If you want to meet the most kind-hearted, genuinely loving people you'll ever find, travel to North Carolina. I can't say that I loved the food the most of any place I've been, the public transportation was one big perpetual headache, and the weather wasn't always the greatest, but I'd forget about all of that if it meant I could be around the people I met in Raleigh and Greensboro.
There are only going to be a few food spots to talk about, but they are the most culturally diverse of my travels thus far. There was Lebanese, Indian, Laotian, Thai, and of course, some good old fashioned southern comfort food. For the sparse selection of restaurants, North Carolina doesn't stick to "normal" American food, and for that I was extremely impressed.
Besides the grub, I happened upon a few extremely notable cultural differences. It's worth mentioning that this is my first real experience with the South, so these may be super obvious to everyone else, but new to me. First things first. On my first whole day in Raleigh, I got up bright and early like I always do to have breakfast and get a jump start on the day. I was out of the hotel by 9:30am and ready to head downtown for some window shopping, food, and random adventuring, but much to my surprise, nobody else wakes up until at least 11am, or more commonly noon. Needless to say, I was ducking and covering while it poured outside (without an umbrella) for about two hours. So much for a good hair day!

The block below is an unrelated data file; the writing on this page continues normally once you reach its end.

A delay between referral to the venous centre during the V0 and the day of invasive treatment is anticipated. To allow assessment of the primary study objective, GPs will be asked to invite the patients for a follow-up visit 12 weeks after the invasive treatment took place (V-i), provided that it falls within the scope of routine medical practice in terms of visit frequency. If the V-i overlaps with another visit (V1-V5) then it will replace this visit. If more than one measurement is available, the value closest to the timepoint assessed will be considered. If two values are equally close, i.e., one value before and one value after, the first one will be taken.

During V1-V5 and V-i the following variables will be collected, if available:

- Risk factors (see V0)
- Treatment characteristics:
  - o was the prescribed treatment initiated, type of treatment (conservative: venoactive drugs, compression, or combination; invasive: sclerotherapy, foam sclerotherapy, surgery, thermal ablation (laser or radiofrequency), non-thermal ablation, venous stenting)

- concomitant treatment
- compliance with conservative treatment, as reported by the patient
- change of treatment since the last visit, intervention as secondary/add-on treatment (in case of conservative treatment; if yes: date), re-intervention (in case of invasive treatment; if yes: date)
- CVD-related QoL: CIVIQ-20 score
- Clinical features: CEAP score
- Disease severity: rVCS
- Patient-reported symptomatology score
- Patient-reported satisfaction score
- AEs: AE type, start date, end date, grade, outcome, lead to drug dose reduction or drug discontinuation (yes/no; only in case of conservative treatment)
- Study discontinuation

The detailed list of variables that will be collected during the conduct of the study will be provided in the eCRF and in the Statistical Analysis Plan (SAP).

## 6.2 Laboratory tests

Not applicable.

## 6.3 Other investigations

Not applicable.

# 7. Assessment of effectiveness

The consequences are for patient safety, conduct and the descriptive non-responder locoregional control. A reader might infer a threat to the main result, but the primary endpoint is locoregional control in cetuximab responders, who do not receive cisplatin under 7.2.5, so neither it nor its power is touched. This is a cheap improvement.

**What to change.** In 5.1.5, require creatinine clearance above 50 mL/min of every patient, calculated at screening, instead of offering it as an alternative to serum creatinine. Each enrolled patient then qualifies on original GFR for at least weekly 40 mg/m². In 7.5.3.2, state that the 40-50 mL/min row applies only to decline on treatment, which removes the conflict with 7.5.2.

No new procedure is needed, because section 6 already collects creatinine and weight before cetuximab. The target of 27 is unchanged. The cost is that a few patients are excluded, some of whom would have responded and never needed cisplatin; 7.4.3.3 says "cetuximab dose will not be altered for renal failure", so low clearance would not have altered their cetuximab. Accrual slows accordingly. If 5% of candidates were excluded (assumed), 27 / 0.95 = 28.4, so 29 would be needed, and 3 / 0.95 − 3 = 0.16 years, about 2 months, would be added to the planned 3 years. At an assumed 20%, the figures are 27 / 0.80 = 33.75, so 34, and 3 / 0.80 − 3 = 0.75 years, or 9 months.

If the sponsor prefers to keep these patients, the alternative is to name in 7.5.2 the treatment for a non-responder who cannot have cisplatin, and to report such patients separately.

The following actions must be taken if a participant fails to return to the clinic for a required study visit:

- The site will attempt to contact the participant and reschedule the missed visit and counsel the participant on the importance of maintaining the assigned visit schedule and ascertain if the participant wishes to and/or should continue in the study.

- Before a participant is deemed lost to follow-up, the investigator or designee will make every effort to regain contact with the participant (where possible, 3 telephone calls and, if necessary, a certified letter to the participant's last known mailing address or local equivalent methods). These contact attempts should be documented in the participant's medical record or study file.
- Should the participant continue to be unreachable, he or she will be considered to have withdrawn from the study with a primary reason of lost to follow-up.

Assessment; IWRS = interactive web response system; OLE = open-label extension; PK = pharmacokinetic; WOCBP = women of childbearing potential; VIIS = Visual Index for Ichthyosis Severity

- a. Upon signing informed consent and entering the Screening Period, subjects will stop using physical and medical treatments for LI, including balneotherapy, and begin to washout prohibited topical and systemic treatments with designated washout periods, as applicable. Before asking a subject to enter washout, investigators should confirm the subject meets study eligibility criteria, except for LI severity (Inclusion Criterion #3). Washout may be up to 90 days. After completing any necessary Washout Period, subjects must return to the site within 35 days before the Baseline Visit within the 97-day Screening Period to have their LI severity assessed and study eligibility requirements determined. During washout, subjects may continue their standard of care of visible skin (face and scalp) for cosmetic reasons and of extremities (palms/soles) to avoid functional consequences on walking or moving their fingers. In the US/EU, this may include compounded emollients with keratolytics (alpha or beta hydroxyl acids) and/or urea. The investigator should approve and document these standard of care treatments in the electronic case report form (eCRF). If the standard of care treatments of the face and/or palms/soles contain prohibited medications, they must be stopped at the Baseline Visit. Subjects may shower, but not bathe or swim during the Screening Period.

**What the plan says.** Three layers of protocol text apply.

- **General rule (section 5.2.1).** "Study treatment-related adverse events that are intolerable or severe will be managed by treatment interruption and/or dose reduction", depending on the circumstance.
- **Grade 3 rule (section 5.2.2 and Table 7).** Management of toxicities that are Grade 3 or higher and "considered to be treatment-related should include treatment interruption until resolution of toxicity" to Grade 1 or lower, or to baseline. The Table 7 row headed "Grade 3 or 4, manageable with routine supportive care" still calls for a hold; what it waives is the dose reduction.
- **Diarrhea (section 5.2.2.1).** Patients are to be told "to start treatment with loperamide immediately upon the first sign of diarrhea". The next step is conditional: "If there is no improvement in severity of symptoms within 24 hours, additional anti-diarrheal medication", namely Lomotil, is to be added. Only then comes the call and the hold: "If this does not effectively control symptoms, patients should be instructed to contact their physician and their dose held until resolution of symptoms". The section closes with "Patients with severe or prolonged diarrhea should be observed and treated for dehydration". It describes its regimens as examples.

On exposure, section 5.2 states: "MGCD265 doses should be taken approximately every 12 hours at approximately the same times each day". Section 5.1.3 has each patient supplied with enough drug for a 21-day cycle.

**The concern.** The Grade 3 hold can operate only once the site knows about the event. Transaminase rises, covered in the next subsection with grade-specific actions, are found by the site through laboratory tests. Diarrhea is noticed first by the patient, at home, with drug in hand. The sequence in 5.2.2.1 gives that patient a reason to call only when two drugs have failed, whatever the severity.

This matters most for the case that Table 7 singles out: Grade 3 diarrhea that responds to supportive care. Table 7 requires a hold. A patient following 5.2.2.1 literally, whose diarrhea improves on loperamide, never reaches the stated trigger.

But even though I was running around like a crazy lady looking for a coffee shop to hide out in, I still got smiles and hellos from everyone that passed me on the street. I found myself slowly letting my guard down because you really don't need to worry about what every person's temperament will be...it's going to be a positive one. That is not the usual in the West Coast. And when everyone has a cheerful disposition, no one is apprehensive toward strangers. You don't need to be. To this point, I had almost everyone I encountered asking when I was coming back to North Carolina, offering for me to stay at their home, and inviting me back as soon as possible because they loved my energy as much as I loved theirs.
One unfortunate difference between my familiar culture in Arizona and the South was definite division of race. A conversation with a bus driver while in Raleigh confirmed my thoughts about the black and white segregation still present in their society. He had said, "Everyone might be friendly to you out here, but if you're black, they just look right through you." A statement like that is heartbreaking. I was raised to love and treat everyone as I would want to be treated. Don't get me wrong, it's not like slavery is still happening, but the homeless population and less desirable job positions are usually not held by Caucasians. The same would hold true for Arizona, though with Mexicans. This social injustice is one thing, among others, I hope to use my God-given Graphic Design talents to dissolve.